Text in which the author defends ideas and reaches conclusions based on his / her interpretation of facts and data

Good news

World poverty in 2010 was half of what it was in 1990, and the number of people living in poverty has fallen throughout the globe

Will Israel bomb Iran’s nuclear plants? If Greece goes under, will Europe slip into economic chaos and destabilize the global economy ? Will China go off the rails? The list of grim prophecies is long, and easy to draw up. It is surprising, then, that good news doesn’t get more attention. And lately, the world has got some good news. World poverty in 2010 was half of what it was in 1990, and the number of people living in poverty has fallen throughout the globe.

According to a report recently published by the World Bank, from 2005 to 2008, Sub-Saharan Africa, Latin America, Asia and Eastern Europe saw a decline in the ratio of people living in extreme poverty (on an income of under $1.25 a day). This is the first time that this has happened since the world’s poverty statistics began to be kept. The result is all the more surprising given that this fall in poverty is happening amid the deepest economic crisis the world has seen since the Great Depression of 1929. Indeed, in 2010, the president of the World Bank, Robert Zoellick, expressed his concern about the impact of the crisis on poverty. The experts anticipated that the number of poor would rise by tens of millions.

Fortunately, they were wrong. So much so that the world will reach the poverty reduction goals set in the Millennium Development Goals — signed by 193 UN member states in 2000 — ahead of time. One of these was that by 2015, extreme poverty in the world would be reduced by half. This goal has been reached five years early. The explanation is that in spite of the crisis, the economies of poor, highly populated countries have continued to grow and create jobs. This is a trend that began three decades ago — for example, since 1981, 660 million Chinese have emerged from poverty. In Asia, the extreme poverty in which 77 percent of the population lived in the 1980s fell to 14 percent in 1998. This is not happening only in China, India, Brazil and other successful emerging countries, but is also the case in Africa. According to another study, by economists Maxim Pinkoyskiy and Xavier Sala-i-Martin, poverty in Africa diminished rapidly from 1970 to 2006. Their conclusion is that in Africa “poverty reduction is remarkably general: it cannot be explained by a large country, or even by a single set of countries possessing some beneficial geographical or historical characteristic. All classes of countries, including those with disadvantageous geography and history, have experienced reductions in poverty.” In 1998, for the first time since data were available, there were more Africans living above the poverty line than below it.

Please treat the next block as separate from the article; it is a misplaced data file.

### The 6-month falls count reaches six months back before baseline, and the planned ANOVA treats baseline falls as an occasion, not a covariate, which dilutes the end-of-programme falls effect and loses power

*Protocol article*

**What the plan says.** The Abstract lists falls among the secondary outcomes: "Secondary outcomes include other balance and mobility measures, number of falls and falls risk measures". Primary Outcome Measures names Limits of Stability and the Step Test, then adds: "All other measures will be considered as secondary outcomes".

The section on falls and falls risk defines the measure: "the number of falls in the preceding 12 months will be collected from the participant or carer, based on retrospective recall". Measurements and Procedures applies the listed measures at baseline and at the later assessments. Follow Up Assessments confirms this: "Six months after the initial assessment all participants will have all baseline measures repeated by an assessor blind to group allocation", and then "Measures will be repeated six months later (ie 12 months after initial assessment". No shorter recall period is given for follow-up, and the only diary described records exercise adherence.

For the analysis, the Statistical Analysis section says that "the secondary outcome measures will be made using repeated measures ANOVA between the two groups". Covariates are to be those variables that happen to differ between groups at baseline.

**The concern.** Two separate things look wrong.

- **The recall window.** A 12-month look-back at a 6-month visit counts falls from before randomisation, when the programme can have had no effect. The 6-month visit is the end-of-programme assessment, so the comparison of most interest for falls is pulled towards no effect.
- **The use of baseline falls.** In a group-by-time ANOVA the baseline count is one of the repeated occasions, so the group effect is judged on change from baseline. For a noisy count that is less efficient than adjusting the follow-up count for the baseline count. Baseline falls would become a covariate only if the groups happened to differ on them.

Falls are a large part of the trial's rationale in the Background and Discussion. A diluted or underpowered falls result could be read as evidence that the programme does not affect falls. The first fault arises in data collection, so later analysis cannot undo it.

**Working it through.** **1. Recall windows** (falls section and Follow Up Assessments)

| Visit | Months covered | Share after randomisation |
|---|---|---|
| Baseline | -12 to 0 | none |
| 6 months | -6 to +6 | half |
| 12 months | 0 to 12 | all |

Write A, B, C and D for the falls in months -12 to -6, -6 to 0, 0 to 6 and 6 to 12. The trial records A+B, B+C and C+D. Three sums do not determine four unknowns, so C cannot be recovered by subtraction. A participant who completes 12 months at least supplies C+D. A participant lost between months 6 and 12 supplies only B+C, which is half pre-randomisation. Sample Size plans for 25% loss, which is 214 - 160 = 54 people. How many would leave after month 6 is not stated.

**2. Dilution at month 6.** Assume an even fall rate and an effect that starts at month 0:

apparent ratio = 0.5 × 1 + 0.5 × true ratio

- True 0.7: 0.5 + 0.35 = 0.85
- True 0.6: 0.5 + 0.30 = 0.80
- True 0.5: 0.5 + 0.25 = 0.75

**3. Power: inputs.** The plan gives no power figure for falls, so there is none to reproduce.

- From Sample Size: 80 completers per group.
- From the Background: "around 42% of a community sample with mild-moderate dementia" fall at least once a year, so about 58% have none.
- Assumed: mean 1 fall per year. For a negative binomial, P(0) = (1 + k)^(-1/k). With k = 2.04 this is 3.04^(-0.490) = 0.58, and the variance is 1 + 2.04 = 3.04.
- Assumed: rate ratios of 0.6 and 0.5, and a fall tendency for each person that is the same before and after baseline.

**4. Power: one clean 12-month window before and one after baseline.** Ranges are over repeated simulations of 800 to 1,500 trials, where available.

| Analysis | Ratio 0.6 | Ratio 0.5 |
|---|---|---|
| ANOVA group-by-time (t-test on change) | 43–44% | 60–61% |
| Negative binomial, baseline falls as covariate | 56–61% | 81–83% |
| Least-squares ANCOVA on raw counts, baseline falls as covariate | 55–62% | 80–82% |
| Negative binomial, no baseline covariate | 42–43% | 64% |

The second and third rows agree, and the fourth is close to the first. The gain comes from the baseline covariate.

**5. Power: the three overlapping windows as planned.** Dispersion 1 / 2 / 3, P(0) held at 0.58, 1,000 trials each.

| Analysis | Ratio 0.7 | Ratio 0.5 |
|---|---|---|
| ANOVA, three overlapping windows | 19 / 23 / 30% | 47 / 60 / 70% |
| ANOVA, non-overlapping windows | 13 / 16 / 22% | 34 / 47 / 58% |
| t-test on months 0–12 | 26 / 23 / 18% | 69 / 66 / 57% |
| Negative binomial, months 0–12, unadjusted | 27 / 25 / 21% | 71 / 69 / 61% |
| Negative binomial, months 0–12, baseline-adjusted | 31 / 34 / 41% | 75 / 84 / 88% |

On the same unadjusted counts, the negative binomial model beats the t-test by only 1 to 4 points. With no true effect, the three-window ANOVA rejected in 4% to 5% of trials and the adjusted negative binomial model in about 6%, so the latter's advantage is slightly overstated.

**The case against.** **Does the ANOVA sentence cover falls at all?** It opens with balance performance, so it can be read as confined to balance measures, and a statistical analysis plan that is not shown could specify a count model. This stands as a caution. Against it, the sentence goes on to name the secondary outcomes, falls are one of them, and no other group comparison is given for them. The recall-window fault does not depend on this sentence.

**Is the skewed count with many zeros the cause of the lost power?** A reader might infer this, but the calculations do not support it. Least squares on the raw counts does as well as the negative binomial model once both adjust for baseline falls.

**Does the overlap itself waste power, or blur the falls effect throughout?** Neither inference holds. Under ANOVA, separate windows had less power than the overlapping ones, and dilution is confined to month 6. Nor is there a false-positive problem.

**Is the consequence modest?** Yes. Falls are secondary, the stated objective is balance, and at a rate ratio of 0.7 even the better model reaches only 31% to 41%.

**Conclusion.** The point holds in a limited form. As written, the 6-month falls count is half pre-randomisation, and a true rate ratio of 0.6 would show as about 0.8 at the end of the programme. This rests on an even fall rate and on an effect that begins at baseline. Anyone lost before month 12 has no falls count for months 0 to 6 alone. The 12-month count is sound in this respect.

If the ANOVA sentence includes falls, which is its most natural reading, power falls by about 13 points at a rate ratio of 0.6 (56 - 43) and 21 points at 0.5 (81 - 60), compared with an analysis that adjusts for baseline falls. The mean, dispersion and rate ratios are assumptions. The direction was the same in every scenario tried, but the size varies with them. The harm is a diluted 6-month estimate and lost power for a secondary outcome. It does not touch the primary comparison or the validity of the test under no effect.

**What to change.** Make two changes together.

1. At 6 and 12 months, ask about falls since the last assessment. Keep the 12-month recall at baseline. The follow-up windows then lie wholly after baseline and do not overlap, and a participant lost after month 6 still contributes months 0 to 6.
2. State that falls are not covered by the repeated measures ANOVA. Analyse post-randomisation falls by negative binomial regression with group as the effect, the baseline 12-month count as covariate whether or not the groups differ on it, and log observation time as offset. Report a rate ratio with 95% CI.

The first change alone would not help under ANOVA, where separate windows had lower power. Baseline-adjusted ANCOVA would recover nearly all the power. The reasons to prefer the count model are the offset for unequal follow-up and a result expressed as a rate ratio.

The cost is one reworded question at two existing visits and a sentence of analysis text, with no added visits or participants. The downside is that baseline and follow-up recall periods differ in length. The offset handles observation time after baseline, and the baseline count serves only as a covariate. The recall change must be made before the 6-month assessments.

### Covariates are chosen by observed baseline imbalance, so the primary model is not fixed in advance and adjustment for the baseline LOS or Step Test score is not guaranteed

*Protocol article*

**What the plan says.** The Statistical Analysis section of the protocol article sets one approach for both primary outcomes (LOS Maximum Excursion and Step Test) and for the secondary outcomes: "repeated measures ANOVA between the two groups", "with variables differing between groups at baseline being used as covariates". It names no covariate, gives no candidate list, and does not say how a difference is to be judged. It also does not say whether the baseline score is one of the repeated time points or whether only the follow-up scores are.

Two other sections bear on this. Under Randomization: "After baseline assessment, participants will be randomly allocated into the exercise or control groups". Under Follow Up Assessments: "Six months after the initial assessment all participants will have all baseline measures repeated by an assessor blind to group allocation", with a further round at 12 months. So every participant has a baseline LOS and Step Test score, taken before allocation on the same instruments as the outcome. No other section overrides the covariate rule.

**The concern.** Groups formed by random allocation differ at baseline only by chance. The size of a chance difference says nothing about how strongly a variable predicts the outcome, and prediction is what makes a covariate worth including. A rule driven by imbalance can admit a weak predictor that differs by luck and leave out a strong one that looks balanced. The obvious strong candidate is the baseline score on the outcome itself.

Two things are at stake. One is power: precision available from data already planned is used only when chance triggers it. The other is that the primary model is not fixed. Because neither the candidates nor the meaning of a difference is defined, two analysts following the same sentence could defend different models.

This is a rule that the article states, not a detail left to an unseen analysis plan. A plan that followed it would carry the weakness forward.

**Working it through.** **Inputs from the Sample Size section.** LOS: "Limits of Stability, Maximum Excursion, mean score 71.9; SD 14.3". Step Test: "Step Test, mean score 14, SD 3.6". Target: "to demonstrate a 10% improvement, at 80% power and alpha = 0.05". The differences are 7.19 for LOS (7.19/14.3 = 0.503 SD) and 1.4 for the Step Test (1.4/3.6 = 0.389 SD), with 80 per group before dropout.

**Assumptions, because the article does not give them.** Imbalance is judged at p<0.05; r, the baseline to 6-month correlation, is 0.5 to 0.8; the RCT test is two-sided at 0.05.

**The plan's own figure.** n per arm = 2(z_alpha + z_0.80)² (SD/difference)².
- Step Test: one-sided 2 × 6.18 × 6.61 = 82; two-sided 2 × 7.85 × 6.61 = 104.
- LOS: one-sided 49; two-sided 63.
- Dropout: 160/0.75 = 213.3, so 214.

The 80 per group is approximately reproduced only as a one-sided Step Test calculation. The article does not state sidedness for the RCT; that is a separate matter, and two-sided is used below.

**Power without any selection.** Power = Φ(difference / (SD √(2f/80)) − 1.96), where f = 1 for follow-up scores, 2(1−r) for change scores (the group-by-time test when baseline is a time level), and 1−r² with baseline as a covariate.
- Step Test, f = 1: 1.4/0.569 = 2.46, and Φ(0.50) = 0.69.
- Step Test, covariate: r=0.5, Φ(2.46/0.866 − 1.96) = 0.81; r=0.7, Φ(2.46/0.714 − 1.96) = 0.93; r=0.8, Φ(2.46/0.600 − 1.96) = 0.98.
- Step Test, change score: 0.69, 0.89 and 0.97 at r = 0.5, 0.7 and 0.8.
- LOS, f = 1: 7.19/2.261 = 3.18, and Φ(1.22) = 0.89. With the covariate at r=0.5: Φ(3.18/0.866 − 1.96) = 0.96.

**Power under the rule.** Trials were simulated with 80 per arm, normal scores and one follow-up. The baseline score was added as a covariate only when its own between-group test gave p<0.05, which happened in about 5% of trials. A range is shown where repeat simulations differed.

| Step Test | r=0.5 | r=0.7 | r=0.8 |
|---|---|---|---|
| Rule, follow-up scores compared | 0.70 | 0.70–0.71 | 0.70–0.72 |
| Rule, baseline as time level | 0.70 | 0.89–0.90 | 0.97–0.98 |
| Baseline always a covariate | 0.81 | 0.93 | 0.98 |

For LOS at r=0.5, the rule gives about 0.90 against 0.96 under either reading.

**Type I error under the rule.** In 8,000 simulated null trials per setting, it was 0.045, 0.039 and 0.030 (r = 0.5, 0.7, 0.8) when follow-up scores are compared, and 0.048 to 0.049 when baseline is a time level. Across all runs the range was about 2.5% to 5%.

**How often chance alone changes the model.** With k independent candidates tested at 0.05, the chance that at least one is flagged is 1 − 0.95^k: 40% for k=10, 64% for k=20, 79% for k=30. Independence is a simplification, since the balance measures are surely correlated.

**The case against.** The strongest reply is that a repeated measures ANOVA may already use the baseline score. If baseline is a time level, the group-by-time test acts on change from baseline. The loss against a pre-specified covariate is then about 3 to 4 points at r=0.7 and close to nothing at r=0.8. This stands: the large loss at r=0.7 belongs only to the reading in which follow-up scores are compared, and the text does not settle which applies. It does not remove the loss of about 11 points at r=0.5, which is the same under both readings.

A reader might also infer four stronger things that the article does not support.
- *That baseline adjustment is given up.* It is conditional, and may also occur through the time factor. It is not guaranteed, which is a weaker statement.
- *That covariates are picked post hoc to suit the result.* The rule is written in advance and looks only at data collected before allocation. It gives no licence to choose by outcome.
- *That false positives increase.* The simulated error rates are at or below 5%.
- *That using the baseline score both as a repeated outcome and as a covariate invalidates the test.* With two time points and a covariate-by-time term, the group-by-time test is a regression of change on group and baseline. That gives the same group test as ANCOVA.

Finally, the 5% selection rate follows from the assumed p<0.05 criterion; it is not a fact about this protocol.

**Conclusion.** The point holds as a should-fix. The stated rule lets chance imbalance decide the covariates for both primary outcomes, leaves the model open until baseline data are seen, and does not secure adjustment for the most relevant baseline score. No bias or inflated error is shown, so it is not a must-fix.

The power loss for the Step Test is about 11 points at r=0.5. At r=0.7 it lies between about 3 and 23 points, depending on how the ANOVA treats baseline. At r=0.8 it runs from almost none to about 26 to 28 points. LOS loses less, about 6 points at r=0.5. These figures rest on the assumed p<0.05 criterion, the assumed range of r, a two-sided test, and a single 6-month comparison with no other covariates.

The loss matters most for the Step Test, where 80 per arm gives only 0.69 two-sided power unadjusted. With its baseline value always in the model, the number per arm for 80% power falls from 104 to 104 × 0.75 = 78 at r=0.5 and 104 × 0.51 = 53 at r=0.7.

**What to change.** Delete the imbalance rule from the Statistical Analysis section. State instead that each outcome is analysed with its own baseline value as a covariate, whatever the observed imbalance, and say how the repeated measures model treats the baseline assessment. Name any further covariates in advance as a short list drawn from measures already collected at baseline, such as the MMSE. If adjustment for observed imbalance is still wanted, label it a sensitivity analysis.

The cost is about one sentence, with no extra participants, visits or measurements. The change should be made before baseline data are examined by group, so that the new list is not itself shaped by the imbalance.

This doesn’t mean that there are not still millions of people in the world whose daily lives are unspeakably tragic. Or that having an income of $3 or $5 a day instead of the $1.25 that marks the extreme poverty line means an acceptable standard of living. Misery is still the normal condition for most of the people on this planet. But their situation is improving, and this is good news.

And there is another change that I would like to think is good news: humanity is getting smarter. IQ tests show that the worldwide average is inching up. This is highly controversial, since many critics claim that these tests are biased, or that there are many different forms of intelligence, or that it is impossible to measure it. But for those who believe that these figures reflect something concrete, the undeniable fact is that the test average is rising. While there is no agreement among experts on the cause of this rise, the data confirms this trend. It is easy to sniff at these results or to argue that, in view of the multiple crises that loom around us this rise in intelligence does not mean a better world. That may be so. But the data on the reduction of poverty and the improvement in many other indicators of wellbeing ought to put skeptics and pessimists on the defensive.

Twitter: @moisesnaim

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